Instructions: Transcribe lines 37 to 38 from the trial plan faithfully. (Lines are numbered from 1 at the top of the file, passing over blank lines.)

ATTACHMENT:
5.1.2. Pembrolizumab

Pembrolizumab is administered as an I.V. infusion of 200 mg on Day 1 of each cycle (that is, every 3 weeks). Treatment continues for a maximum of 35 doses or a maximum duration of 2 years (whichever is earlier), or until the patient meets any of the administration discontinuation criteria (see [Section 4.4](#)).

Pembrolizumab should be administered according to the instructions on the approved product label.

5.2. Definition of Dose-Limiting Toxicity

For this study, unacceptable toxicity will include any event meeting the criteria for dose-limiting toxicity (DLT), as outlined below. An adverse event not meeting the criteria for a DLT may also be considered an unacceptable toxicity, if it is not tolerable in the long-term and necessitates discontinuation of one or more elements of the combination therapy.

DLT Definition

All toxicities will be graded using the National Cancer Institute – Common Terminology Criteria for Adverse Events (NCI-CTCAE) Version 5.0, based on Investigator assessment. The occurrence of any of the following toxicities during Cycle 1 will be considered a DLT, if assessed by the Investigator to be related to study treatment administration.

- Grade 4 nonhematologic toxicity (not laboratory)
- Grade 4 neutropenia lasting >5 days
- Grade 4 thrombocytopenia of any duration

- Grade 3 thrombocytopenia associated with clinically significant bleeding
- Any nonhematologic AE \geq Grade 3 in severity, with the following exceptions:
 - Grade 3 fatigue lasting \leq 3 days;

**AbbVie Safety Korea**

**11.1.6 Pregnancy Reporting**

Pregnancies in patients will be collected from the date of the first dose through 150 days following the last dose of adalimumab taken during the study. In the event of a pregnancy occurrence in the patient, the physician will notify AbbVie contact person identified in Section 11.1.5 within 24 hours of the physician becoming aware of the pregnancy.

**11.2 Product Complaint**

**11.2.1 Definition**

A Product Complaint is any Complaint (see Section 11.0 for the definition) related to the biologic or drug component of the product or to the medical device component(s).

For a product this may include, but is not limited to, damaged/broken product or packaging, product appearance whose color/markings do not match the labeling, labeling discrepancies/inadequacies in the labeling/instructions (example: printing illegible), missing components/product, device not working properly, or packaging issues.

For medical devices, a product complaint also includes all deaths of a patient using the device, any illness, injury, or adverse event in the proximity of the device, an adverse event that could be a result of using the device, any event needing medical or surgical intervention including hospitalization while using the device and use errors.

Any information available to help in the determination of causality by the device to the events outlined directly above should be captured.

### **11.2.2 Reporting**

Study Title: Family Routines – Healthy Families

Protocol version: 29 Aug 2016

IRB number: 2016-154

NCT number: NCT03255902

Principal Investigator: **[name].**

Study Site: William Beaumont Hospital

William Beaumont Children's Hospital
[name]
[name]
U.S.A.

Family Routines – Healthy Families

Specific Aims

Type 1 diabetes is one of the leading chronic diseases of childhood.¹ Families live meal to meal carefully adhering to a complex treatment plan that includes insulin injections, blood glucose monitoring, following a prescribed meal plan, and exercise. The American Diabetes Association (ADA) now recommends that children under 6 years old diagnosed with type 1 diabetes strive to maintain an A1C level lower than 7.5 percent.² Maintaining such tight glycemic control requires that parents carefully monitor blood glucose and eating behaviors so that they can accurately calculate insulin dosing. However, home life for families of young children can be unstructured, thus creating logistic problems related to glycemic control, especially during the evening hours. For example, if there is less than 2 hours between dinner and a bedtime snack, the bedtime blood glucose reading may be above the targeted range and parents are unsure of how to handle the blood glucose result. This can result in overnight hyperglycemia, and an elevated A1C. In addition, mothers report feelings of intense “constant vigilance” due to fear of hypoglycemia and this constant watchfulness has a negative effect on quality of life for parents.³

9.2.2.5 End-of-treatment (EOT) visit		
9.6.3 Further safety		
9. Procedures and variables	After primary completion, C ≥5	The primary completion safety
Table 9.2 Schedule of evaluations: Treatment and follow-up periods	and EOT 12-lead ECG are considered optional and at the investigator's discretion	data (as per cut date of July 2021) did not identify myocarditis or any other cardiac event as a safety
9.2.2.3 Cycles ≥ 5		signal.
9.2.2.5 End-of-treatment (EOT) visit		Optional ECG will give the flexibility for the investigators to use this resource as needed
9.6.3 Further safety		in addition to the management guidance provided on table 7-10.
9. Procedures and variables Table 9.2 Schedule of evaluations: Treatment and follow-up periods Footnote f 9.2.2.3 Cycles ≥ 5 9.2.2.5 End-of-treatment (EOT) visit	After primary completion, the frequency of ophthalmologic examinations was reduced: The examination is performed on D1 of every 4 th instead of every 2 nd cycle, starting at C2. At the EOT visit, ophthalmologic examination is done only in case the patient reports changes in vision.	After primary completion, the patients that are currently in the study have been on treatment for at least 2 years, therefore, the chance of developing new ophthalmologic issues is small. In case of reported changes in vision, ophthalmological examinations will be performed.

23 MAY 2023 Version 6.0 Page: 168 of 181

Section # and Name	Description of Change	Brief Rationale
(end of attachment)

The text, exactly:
9.2.2.5 End-of-treatment (EOT) visit		
9.6.3 Further safety		